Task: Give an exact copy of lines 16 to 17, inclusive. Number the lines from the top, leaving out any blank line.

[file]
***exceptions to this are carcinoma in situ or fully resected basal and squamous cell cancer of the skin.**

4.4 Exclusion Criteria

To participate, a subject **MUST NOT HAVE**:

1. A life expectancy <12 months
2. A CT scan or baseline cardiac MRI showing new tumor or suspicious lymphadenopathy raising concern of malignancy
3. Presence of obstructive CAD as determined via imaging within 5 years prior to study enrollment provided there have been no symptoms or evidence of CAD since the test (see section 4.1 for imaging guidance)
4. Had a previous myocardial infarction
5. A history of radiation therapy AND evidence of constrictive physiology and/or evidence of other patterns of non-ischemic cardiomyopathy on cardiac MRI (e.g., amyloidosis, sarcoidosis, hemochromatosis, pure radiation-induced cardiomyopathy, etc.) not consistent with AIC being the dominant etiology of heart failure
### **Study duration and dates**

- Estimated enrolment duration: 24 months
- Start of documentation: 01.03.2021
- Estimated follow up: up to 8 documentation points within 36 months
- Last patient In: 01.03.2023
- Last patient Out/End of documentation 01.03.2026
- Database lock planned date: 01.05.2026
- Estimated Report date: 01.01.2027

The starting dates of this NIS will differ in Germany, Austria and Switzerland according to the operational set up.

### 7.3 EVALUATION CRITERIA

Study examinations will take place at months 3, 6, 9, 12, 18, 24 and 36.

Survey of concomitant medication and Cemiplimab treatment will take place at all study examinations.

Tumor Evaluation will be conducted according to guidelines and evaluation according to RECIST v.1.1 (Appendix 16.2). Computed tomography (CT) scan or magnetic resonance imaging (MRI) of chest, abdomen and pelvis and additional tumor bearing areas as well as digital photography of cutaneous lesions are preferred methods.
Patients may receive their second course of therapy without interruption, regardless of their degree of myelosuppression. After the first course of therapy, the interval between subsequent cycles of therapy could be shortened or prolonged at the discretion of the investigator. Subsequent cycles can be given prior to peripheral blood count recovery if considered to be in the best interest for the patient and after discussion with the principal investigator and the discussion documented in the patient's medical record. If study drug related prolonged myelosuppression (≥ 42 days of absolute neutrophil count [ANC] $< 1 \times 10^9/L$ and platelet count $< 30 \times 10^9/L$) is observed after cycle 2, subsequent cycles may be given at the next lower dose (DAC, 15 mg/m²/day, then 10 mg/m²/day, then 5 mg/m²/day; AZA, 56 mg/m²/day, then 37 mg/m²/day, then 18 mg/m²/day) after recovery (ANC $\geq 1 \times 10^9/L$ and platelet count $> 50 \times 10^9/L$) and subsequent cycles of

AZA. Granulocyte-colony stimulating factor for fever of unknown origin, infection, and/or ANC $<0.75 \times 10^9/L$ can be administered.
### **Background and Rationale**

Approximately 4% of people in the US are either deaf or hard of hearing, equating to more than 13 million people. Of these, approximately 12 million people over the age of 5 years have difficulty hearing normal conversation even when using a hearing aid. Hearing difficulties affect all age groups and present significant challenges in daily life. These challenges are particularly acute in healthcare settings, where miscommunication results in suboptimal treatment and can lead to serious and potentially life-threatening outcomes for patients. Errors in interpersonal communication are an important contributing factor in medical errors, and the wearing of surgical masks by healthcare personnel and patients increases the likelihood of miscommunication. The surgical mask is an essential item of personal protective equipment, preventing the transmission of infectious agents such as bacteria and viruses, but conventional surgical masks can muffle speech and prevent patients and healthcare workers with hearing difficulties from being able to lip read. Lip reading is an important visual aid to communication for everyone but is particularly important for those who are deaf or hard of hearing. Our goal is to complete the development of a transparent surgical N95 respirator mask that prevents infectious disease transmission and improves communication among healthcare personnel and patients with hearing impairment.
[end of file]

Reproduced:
- Estimated Report date: 01.01.2027

The starting dates of this NIS will differ in Germany, Austria and Switzerland according to the operational set up.